KARACHI: Engro Corp plans to build a second LNG terminal with a capacity of around 400 to 600 million cubic feet a day, in a move that seems to convey its strategic expansion in the energy sector, while holding back its traditional fertiliser business.
The company is hoping that with economic revival, there will be greater demand for energy. Therefore, the company plans to build a 450MW LNG power plant worth $700 million. The statement stated that the Karachi-based company would be looking for a private investor for constructing its second LNG terminal, as per the company’s CEO Khalid Siraj Subhani.
He further stated that Engro was also looking to invest overseas in energy and fertiliser after the firm sells stakes in the existing businesses. Subhani said that there are many elements that the company was working on, but the overall shift would be towards energy.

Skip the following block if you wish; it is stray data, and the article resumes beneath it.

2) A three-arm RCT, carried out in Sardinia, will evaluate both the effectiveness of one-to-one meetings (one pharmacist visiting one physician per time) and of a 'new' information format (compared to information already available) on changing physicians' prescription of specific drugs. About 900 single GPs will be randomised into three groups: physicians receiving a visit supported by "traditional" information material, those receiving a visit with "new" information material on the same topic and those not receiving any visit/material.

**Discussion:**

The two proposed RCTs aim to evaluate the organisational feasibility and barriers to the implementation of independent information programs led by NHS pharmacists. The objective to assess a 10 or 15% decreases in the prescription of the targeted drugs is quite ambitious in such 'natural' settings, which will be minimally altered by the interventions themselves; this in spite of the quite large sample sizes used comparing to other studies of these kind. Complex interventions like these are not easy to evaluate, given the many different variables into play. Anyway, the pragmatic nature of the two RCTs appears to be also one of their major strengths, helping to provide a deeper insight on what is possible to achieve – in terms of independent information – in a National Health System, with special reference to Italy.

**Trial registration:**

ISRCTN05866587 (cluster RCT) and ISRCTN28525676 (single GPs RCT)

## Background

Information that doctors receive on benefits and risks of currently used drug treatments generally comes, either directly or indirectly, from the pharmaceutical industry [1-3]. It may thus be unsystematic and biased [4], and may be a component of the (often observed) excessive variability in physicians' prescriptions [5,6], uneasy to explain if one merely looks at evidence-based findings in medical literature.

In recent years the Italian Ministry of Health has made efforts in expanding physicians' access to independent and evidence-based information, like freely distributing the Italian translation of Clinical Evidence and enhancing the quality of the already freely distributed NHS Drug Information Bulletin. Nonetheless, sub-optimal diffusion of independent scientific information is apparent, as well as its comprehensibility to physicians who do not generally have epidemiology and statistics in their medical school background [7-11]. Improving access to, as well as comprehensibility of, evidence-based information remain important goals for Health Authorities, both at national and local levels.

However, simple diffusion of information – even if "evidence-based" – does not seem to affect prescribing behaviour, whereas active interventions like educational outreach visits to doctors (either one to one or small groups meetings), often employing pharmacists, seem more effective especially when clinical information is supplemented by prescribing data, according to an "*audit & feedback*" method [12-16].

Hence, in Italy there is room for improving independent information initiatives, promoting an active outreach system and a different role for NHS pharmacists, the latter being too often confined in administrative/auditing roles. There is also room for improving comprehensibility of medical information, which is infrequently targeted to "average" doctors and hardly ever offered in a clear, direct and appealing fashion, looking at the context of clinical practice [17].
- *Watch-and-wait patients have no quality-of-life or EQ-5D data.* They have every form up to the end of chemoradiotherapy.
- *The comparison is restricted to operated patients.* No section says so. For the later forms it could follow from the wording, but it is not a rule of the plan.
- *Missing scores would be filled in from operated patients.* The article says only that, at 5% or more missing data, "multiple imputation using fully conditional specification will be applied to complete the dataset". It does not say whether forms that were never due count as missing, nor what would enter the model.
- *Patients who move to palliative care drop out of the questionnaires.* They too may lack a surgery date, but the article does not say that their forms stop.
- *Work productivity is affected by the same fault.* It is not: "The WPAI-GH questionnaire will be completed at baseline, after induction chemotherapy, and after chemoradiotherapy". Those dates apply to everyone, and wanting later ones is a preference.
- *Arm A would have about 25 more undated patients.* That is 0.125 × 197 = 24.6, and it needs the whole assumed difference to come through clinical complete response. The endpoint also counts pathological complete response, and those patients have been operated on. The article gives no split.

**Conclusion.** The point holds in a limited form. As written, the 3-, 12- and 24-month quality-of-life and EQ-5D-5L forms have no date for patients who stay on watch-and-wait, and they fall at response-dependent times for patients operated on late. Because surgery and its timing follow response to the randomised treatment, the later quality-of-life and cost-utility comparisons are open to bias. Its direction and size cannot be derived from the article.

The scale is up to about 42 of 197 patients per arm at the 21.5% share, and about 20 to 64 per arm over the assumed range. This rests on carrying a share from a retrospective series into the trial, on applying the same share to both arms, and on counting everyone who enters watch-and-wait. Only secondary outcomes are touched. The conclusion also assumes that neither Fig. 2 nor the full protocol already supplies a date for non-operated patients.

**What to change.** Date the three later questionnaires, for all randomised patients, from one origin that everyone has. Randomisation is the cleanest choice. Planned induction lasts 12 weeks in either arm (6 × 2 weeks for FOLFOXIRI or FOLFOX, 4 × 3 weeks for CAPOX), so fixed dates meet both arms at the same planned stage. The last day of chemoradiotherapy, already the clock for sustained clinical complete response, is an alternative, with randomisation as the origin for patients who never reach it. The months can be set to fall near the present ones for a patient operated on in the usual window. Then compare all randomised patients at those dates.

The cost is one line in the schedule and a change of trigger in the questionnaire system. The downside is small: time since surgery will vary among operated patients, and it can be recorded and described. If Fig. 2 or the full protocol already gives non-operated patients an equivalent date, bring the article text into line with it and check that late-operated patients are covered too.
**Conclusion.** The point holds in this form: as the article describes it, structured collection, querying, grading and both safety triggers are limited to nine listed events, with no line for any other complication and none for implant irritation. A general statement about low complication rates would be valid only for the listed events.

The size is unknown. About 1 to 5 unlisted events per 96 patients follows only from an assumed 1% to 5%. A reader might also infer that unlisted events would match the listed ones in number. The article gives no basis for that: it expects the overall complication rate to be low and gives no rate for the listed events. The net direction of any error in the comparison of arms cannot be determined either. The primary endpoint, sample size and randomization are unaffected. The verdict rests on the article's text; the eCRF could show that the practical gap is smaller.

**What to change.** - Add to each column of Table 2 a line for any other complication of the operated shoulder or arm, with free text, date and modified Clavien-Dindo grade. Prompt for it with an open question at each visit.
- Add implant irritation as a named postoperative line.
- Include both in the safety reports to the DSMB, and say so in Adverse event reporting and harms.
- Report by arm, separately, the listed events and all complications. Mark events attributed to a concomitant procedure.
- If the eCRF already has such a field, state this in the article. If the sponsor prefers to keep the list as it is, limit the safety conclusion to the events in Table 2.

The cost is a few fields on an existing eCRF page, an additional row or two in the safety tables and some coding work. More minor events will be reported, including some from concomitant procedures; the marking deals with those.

As per Arif Habib Group’s analyst Tahir Abbas, the country’s generation capacity stood at 16,000MW while the excess demand peaks at around 5,000MW in the summer. This deficit has been the focus of Engro’s management, as it seeks to turn the crisis into an opportunity. Incentivised by favourable policies, the company slowly diversified as opportunities in the energy sector showed up.
The statement pointed out that Engro was also part of a joint venture to produce 660MW of electricity from plants that will be built and start around June 2019. This would be the very first time that coal from Thar deposits would be used to fuel a power plant, since coal extraction is an expensive task especially for a tricky terrain like Thar, and it was thought to be all but impossible till collaboration between the Sindh Government and Engro Corp proved otherwise.
The company plans to double production and coal mining in the second phase of the project. Construction had started with 200 Chinese workers on site for the $2 billion project, said Subhani. The project, part of China-Pakistan Economic Corridor plan announced last year, includes nearly $820 million loans from Chinese banks.